19. The existing tracks at Obico are set in concrete / asphalt, so no, not without ripping them out anyways.
  20. Not quite true; they simply do not run on the parts that are ATC equipped. Hence why all the T1's turn back at Wilson right now when they are used up on the YUS; expect that to change as more and more of the YUS is converted to ATC.
  21. It all depends on whether ATC between Sheppard West and Yorkdale is completed on schedule. The TTC won't turn on the already completed Dupont to Yorkdale section until that gap is filled to avoid having to constantly switch back and forth between ATC and the old system.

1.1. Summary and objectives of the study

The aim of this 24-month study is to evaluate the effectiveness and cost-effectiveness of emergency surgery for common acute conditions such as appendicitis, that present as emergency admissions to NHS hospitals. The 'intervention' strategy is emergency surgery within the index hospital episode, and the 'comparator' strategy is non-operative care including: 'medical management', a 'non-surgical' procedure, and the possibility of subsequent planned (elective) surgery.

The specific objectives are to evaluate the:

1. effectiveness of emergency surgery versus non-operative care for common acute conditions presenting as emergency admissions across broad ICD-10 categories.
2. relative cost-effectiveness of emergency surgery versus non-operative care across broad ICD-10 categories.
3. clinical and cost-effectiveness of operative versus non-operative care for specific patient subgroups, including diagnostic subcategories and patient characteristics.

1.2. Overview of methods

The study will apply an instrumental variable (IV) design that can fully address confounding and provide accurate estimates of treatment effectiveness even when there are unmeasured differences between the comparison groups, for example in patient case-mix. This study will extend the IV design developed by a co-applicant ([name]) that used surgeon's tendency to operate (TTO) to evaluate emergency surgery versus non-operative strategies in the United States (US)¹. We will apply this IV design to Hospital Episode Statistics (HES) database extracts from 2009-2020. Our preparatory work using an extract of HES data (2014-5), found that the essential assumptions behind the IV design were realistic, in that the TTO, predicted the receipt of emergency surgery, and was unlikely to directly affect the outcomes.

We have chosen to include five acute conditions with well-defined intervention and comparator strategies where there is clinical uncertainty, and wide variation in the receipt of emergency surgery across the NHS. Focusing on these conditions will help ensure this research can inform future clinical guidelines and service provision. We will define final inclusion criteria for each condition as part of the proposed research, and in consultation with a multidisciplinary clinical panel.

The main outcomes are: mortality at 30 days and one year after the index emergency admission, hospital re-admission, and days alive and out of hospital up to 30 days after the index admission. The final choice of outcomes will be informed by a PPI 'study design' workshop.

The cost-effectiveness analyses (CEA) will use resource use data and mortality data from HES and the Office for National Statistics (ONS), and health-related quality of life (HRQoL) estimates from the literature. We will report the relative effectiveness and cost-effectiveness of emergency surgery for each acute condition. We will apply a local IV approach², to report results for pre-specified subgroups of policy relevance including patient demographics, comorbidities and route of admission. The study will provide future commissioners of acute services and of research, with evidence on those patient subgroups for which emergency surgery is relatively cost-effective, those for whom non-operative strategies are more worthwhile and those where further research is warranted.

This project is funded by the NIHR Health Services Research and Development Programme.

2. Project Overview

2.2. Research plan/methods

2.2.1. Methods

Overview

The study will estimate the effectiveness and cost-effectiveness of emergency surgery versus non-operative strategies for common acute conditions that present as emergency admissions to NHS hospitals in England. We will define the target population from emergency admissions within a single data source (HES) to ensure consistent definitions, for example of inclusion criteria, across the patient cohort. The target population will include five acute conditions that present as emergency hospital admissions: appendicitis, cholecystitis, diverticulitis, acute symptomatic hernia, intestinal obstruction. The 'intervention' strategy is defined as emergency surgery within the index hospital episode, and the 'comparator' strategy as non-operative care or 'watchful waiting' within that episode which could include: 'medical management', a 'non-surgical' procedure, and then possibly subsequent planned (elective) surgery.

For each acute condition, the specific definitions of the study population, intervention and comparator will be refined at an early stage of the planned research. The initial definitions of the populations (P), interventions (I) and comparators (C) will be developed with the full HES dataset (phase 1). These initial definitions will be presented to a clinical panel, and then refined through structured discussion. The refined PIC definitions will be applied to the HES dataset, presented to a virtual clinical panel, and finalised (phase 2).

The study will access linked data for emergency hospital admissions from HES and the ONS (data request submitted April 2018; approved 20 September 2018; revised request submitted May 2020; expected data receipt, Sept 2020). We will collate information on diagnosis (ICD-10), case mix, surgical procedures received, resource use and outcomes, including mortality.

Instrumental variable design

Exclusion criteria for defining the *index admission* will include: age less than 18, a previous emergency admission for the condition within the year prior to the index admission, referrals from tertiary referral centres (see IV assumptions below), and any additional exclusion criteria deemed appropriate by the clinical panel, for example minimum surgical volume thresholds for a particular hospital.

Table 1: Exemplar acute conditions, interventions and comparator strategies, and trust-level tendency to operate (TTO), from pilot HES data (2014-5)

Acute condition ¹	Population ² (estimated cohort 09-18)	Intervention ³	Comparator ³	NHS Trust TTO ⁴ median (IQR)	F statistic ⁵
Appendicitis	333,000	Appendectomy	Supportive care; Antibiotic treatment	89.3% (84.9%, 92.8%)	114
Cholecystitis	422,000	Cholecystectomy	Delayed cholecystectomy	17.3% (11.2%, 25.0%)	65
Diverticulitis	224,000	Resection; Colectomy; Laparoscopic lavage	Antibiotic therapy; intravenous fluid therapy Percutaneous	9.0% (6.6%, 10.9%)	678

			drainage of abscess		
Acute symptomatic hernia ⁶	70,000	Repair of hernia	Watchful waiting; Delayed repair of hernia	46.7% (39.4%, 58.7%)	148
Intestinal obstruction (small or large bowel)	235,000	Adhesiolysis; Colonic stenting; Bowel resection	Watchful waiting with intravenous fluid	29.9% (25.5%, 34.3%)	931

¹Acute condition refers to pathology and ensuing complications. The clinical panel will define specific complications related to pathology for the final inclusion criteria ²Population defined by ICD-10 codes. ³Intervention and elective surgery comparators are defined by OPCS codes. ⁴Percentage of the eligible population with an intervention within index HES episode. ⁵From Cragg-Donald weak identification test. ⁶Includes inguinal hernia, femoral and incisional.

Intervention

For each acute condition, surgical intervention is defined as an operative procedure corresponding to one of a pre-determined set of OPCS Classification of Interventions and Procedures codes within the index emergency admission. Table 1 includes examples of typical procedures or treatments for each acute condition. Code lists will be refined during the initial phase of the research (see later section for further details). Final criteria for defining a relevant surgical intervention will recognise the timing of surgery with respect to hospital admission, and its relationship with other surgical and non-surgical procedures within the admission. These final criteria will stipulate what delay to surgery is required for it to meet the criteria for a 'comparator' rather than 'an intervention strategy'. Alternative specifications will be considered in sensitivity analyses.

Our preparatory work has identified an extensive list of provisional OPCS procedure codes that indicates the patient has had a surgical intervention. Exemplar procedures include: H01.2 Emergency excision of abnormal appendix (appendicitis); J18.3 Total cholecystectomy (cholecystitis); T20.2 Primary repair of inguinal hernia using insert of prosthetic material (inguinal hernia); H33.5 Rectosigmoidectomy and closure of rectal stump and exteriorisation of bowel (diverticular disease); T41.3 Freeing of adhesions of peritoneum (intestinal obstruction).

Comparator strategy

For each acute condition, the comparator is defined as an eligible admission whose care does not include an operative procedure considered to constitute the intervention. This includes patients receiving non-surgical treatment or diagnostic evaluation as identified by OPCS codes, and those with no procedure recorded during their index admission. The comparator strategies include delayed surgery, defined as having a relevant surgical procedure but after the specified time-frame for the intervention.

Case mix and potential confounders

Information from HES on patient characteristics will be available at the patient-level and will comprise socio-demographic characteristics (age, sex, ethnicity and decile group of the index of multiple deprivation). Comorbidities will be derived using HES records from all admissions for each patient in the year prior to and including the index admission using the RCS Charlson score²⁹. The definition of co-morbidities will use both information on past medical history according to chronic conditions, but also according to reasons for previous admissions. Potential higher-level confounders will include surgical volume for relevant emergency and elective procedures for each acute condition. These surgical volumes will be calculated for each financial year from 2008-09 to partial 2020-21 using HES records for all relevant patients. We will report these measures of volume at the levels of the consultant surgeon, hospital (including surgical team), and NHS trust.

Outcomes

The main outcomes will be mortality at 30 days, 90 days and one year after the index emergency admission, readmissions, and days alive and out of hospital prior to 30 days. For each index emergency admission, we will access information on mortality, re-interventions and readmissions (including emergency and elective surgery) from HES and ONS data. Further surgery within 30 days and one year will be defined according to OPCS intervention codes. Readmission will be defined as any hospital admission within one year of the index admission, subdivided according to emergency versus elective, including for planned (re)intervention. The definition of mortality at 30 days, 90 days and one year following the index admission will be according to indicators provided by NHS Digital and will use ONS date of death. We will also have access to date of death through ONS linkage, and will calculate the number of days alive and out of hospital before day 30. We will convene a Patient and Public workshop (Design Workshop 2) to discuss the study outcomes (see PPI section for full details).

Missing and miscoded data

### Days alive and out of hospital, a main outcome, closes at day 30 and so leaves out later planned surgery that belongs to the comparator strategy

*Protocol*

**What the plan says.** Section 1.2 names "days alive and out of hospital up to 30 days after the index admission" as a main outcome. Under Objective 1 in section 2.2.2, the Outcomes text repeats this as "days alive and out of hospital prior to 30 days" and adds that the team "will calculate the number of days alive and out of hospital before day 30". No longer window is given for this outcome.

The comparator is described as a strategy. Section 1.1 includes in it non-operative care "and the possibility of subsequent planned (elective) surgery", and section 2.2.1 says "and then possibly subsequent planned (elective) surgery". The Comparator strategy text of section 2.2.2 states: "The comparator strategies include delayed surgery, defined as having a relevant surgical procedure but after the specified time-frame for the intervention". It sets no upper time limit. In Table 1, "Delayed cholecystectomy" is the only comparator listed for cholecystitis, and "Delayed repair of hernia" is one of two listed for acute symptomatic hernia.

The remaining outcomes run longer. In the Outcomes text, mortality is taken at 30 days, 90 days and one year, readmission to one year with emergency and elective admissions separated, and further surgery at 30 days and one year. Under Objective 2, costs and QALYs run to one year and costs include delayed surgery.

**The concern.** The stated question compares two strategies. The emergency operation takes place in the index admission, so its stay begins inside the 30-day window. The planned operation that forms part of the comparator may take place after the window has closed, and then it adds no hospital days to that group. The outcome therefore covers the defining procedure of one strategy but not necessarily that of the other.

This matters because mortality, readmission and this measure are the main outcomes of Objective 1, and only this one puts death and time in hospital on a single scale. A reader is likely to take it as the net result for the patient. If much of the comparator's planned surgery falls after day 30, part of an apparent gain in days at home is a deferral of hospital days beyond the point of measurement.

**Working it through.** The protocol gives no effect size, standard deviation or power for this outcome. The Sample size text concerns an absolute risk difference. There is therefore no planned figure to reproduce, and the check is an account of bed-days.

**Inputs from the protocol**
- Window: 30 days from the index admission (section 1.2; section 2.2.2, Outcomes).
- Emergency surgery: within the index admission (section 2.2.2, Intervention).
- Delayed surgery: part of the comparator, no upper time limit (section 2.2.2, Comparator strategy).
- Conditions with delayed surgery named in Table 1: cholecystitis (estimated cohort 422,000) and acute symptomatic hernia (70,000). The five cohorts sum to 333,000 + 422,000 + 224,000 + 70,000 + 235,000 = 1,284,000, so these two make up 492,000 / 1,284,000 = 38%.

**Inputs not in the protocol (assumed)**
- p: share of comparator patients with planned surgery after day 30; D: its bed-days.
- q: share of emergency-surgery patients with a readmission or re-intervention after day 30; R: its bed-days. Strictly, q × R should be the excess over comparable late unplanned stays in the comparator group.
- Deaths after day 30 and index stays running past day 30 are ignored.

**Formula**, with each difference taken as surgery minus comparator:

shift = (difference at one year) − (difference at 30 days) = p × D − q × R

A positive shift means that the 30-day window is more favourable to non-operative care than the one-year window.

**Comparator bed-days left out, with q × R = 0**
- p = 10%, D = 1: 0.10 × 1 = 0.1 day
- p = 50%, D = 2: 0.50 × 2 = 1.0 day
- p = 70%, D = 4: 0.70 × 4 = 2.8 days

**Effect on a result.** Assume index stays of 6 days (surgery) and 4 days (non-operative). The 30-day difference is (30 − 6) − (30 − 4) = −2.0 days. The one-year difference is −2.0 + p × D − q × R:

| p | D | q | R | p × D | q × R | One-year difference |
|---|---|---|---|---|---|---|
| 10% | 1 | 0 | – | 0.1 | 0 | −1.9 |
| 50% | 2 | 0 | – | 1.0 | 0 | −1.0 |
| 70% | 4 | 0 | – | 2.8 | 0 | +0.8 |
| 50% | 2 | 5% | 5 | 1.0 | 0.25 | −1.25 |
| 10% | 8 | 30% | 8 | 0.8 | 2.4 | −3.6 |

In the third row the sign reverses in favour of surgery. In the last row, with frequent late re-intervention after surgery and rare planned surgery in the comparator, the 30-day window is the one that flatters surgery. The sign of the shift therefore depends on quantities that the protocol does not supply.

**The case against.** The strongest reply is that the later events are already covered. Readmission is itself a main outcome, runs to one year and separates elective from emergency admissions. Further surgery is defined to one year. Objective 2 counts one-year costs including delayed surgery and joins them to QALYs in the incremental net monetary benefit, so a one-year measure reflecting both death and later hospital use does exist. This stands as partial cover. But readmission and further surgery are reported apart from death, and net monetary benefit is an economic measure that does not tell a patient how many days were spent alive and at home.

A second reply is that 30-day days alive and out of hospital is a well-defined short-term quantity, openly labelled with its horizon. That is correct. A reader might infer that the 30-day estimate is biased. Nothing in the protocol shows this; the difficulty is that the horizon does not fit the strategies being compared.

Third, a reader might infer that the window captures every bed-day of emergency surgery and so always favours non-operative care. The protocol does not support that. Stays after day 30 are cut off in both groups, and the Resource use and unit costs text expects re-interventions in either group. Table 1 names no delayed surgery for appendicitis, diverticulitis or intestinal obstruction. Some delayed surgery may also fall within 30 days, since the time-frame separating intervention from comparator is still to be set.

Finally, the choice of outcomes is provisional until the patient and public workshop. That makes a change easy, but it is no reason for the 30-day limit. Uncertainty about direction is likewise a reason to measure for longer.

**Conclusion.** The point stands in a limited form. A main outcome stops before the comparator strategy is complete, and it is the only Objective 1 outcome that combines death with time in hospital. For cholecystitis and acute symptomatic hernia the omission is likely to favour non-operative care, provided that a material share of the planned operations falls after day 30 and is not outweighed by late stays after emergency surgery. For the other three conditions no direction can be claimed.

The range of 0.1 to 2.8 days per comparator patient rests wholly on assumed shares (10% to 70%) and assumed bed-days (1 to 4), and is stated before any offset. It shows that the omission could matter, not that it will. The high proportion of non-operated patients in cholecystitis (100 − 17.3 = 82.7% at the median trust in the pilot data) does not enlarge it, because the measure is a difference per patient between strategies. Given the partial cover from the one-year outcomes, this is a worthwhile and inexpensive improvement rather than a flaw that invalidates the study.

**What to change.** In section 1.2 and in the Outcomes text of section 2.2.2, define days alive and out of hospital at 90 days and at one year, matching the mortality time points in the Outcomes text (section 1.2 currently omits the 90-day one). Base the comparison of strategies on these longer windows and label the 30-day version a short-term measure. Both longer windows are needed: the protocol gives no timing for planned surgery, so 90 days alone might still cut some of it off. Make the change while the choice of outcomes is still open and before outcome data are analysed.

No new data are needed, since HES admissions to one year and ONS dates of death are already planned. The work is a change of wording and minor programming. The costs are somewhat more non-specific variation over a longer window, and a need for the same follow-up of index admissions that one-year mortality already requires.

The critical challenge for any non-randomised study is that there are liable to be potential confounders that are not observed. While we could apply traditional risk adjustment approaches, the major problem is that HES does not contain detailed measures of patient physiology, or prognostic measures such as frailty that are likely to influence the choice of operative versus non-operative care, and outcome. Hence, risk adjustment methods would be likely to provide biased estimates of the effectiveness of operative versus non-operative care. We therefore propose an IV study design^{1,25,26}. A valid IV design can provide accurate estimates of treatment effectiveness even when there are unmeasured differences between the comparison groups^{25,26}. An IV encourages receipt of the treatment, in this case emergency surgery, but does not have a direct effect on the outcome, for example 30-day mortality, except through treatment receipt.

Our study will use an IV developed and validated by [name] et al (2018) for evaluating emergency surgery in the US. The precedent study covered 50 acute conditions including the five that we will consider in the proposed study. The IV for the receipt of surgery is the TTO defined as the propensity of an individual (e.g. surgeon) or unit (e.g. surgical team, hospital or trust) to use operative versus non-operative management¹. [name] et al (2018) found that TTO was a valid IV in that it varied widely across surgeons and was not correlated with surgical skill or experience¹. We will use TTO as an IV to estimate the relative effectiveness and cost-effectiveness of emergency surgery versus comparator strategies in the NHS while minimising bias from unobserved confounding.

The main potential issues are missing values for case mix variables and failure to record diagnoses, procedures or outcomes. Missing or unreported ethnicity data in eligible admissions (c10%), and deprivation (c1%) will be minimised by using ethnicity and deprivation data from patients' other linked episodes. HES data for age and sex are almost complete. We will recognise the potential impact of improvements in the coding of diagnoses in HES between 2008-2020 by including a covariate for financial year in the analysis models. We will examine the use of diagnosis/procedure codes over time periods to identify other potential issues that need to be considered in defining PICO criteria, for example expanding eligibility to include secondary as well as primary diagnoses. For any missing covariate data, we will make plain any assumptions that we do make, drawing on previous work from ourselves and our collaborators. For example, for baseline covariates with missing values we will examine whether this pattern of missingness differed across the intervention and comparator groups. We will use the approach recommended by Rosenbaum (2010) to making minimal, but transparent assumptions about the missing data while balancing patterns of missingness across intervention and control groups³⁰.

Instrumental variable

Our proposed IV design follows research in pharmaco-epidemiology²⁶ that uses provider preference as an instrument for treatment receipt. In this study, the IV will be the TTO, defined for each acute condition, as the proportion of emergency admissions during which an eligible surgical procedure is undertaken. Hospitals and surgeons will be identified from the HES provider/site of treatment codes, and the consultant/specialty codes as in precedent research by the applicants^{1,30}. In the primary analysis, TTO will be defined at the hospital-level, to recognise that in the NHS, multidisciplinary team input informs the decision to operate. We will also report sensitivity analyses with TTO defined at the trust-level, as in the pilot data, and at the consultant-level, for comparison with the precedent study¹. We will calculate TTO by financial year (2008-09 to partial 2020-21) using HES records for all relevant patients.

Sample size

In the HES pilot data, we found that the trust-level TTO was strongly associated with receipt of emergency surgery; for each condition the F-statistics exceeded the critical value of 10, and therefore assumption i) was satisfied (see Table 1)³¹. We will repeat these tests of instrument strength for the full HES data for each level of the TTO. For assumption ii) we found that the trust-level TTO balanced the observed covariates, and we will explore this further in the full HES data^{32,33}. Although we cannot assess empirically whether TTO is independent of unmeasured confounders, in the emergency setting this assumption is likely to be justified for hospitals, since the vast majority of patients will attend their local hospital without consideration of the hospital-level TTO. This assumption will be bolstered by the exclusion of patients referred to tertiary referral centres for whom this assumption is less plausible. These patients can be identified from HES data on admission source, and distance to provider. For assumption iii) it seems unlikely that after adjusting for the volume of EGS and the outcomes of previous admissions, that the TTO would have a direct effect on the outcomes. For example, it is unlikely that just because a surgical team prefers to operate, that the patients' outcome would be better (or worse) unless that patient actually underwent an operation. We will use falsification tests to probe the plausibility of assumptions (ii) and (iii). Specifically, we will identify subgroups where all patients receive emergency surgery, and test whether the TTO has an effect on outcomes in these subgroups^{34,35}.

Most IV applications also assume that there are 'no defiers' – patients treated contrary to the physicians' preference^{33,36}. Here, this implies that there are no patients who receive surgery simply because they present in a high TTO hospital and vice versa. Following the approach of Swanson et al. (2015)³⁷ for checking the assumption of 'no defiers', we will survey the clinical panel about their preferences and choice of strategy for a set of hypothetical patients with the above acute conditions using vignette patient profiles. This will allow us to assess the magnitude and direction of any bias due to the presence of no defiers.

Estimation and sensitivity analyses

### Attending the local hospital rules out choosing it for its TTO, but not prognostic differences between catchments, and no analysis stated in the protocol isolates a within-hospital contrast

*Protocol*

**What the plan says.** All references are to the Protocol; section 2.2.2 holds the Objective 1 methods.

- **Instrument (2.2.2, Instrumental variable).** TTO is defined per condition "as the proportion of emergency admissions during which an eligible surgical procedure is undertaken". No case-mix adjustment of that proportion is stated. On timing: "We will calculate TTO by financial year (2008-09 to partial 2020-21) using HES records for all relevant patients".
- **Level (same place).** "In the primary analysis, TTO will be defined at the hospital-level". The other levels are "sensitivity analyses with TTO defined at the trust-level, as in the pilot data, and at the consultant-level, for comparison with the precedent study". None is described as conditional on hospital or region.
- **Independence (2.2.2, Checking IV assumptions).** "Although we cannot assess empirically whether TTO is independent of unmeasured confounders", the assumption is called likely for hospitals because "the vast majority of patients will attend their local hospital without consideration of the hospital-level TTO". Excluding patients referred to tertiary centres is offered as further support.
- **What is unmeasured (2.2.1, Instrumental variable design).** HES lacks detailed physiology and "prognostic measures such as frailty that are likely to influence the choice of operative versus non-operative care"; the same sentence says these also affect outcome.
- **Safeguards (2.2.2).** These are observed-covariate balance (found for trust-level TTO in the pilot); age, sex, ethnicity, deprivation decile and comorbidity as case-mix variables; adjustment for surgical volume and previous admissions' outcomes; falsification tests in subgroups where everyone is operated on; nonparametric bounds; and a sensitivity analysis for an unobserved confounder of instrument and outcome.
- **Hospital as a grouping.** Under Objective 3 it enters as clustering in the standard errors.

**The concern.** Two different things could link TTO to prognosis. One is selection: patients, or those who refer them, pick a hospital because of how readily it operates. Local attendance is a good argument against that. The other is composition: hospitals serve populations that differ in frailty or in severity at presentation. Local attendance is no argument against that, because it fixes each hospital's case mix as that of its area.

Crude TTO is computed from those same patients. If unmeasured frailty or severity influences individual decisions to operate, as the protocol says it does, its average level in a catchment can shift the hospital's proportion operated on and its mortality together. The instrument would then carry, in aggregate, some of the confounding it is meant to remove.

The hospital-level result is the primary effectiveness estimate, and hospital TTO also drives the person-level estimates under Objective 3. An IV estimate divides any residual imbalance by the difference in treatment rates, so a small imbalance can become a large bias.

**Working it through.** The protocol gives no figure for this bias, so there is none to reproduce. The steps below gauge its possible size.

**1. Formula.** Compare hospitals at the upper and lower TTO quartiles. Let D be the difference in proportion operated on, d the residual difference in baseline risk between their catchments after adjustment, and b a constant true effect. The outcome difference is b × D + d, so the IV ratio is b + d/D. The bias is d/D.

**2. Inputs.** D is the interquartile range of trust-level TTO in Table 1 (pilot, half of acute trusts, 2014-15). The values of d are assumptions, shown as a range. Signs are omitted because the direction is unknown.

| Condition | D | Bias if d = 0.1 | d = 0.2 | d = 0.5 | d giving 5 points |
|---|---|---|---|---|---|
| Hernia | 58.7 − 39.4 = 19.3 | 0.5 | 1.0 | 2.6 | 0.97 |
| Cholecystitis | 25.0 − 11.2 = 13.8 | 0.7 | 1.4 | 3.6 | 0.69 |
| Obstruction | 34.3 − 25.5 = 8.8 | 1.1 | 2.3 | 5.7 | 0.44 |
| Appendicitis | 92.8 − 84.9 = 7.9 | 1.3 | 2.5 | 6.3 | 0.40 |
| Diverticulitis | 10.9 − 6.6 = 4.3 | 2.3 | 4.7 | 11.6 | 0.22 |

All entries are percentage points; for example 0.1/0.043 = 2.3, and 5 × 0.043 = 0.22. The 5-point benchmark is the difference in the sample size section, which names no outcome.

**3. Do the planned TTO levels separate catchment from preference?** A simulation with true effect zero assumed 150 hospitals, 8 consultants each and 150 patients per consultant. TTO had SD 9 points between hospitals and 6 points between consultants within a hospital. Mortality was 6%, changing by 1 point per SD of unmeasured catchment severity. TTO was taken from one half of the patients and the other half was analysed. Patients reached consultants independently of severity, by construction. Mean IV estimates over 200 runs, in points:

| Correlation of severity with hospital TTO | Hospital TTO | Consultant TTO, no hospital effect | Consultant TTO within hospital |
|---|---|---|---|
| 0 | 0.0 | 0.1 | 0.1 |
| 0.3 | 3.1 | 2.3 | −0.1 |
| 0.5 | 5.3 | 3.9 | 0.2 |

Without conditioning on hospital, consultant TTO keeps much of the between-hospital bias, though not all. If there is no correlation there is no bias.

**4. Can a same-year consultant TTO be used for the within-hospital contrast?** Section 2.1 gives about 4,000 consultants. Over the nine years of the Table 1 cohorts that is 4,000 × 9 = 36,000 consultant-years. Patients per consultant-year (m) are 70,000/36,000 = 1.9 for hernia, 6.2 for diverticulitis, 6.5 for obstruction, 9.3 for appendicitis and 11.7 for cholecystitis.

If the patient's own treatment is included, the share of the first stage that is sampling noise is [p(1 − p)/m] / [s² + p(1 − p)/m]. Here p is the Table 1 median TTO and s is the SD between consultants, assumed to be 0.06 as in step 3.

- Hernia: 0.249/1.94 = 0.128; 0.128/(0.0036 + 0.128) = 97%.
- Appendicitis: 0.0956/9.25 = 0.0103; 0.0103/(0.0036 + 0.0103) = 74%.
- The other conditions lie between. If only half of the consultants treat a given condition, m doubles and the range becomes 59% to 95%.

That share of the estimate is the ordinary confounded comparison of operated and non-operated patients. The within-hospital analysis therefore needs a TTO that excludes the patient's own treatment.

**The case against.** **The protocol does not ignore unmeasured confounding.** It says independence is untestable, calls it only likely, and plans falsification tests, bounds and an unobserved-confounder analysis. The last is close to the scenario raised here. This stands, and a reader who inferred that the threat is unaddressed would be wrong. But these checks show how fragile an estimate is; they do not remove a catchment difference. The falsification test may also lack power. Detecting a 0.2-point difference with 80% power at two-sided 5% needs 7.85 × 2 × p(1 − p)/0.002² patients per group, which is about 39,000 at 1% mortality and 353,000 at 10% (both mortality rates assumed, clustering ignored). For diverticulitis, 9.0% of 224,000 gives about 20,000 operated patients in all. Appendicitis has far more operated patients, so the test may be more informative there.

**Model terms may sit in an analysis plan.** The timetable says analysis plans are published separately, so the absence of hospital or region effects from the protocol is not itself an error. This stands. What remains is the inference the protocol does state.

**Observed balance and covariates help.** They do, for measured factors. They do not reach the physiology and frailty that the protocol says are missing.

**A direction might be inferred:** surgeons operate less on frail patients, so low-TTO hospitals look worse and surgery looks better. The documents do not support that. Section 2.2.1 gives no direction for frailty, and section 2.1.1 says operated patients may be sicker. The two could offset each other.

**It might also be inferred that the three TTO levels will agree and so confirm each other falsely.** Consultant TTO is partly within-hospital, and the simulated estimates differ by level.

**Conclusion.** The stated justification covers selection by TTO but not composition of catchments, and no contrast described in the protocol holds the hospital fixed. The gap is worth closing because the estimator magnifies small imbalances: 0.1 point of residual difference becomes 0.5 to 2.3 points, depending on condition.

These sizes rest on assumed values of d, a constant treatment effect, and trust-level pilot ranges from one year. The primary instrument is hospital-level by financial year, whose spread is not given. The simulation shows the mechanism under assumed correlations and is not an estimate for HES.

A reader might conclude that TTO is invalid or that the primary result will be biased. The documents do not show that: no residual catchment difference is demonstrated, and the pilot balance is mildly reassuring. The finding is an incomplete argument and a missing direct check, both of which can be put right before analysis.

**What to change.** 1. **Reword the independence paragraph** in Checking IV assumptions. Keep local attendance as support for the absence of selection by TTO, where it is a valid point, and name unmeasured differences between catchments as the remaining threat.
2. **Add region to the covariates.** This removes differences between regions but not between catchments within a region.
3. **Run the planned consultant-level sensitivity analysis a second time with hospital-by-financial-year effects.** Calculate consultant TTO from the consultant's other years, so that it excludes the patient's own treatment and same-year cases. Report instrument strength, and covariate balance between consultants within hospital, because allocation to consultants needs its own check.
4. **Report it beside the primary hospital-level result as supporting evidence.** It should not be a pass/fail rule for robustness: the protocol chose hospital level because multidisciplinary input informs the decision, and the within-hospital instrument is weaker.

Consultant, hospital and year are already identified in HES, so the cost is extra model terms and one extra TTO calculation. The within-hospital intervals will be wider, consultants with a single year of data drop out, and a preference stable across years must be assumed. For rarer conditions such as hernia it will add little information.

22. Is that what they confirmed they would be for? I only saw a brief article on it. If they're gap trains only instead of scheduled trains, then I'm all for it. One of the worst things the TTC did (IMO) was converting the AM gap trains that existed up until a year ago into scheduled trains.
  23. They're adding two more trains in the AM rush only, which is doable if they move the scheduled short-turn from Glencairn further north. There's no room to add two more trains in the PM rush.